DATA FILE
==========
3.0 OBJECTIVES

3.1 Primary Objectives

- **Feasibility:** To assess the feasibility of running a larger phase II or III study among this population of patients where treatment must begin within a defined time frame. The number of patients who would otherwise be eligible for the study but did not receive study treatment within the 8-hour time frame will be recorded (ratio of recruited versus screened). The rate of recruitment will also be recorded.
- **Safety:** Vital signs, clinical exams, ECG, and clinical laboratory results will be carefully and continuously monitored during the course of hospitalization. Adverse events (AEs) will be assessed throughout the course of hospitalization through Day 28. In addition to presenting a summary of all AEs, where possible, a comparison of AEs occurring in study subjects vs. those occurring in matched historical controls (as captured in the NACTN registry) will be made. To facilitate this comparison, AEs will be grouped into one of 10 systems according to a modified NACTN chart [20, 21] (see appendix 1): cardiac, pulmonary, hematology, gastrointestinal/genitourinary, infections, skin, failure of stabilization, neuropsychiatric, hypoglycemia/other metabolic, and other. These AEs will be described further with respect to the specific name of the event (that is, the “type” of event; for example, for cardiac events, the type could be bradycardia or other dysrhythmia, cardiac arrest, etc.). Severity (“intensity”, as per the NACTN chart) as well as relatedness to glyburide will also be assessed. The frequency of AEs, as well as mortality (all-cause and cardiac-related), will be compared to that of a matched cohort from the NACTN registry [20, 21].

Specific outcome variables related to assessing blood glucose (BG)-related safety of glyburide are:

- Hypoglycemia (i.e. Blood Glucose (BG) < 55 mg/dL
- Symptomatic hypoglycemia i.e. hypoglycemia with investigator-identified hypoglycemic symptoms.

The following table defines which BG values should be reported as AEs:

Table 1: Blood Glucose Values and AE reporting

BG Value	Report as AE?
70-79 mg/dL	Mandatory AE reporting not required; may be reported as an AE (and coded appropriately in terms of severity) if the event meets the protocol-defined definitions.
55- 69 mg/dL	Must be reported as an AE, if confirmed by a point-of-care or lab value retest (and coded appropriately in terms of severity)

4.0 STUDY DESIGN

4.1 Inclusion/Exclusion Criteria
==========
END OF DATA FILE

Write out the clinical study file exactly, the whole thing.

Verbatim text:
3.0 OBJECTIVES

3.1 Primary Objectives

- **Feasibility:** To assess the feasibility of running a larger phase II or III study among this population of patients where treatment must begin within a defined time frame. The number of patients who would otherwise be eligible for the study but did not receive study treatment within the 8-hour time frame will be recorded (ratio of recruited versus screened). The rate of recruitment will also be recorded.
- **Safety:** Vital signs, clinical exams, ECG, and clinical laboratory results will be carefully and continuously monitored during the course of hospitalization. Adverse events (AEs) will be assessed throughout the course of hospitalization through Day 28. In addition to presenting a summary of all AEs, where possible, a comparison of AEs occurring in study subjects vs. those occurring in matched historical controls (as captured in the NACTN registry) will be made. To facilitate this comparison, AEs will be grouped into one of 10 systems according to a modified NACTN chart [20, 21] (see appendix 1): cardiac, pulmonary, hematology, gastrointestinal/genitourinary, infections, skin, failure of stabilization, neuropsychiatric, hypoglycemia/other metabolic, and other. These AEs will be described further with respect to the specific name of the event (that is, the “type” of event; for example, for cardiac events, the type could be bradycardia or other dysrhythmia, cardiac arrest, etc.). Severity (“intensity”, as per the NACTN chart) as well as relatedness to glyburide will also be assessed. The frequency of AEs, as well as mortality (all-cause and cardiac-related), will be compared to that of a matched cohort from the NACTN registry [20, 21].

Specific outcome variables related to assessing blood glucose (BG)-related safety of glyburide are:

- Hypoglycemia (i.e. Blood Glucose (BG) < 55 mg/dL
- Symptomatic hypoglycemia i.e. hypoglycemia with investigator-identified hypoglycemic symptoms.

The following table defines which BG values should be reported as AEs:

Table 1: Blood Glucose Values and AE reporting

BG Value	Report as AE?
70-79 mg/dL	Mandatory AE reporting not required; may be reported as an AE (and coded appropriately in terms of severity) if the event meets the protocol-defined definitions.
55- 69 mg/dL	Must be reported as an AE, if confirmed by a point-of-care or lab value retest (and coded appropriately in terms of severity)

4.0 STUDY DESIGN

4.1 Inclusion/Exclusion Criteria